Katie Sperring

Trainee Nursing Associate, Redgate Medical Centre, Bridgwater

Katie Sperring

Tell us about the role?

The Trainee Nursing Associate role has been introduced to try and bridge the gap between health care assistants and registered nurses. To start with it was rolled out across hospitals but they’ve now brought it into GP Surgery. And I transferred from hospital to GP.

What are the key differences?

The level of support here is completely different. Because NHS Trust hospitals are so big, so busy and so short-staffed (everywhere is) and under so much more pressure I found it difficult to find the level of education that I needed within my role. So I came here on placement for a week, then stayed. The reason I came here is because it’s so broad, there’s such a huge variety of people and patients, the conditions that I’ve learnt about already and the support from everybody – nurses and doctors, nurse practitioners, receptionists. I feel like I’m part of the team and I feel like I’ve got new confidence in my role because I’m not just a trainee. I’m seeing my own patients and making my own decisions. But I also know I can knock on anyone’s door if I’m unsure about anything. It’s really nice.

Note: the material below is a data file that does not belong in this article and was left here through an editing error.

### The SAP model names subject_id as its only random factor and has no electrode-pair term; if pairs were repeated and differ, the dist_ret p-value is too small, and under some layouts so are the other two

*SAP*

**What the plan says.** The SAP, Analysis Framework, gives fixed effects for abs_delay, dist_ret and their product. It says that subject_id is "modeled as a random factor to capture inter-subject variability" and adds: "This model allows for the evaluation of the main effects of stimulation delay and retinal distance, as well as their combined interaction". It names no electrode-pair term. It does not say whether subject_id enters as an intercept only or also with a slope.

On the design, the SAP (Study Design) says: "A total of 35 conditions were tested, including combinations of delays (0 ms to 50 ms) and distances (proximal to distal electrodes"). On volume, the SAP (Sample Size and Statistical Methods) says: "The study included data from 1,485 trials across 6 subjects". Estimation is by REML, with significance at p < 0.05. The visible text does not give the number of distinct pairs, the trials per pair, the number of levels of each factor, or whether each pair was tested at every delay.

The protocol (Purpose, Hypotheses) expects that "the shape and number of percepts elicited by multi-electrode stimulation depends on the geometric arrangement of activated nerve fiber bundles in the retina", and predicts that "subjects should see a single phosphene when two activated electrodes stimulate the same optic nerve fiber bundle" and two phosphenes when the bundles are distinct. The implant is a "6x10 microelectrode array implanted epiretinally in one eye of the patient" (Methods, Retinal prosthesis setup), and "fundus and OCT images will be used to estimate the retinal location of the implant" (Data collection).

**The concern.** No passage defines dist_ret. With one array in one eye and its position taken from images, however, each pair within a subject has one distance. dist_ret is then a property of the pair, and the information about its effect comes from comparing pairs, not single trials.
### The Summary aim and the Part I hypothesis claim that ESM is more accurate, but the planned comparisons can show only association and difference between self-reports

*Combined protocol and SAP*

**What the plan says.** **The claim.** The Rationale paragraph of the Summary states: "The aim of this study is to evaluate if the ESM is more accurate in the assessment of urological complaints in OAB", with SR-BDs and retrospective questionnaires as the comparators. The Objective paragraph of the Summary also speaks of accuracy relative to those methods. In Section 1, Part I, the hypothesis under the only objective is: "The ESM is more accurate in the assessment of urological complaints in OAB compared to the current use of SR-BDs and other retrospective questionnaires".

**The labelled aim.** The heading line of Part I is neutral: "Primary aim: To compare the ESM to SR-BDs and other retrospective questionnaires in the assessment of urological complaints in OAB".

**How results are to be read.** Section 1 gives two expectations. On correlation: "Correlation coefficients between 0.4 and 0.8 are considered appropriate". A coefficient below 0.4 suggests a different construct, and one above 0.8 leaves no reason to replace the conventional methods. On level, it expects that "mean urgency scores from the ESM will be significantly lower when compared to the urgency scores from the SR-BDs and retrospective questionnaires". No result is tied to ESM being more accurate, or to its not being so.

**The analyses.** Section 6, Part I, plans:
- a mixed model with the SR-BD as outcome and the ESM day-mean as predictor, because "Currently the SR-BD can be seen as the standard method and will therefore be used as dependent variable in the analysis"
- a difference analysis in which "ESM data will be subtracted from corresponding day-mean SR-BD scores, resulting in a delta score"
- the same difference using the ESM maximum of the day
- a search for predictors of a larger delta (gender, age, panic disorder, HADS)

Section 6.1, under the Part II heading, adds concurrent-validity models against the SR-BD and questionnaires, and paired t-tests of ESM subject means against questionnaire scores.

What’s your life like in Somerset?

I really really like living here because there are areas you can choose to live if you want to be more rural or live in the centre of town. The reason I like living in town is because it’s a great community. I feel safer when my kids are out and about on their own – everyone keeps an eye out for them. The nice thing I think about working in a GP practice is that you get to know people more – you build up a trust and they tell you more things that they might not tell you if they had only just met you. Being in a smaller place like Bridgwater rather than a big city is what makes that happen, it’s really nice. 

We get a lot of people coming in to speak to the nursing staff who need to speak about things like type 2 diabetes with people who know they need to make some lifestyle changes but the doctors might not necessarily have a huge amount of time to spend with them talking through that. Whereas we do have the time and so being a nurse in a GP practice is great for that reason because you can build up that bond over a long period of time and then leave the very complex stuff to the doctors.

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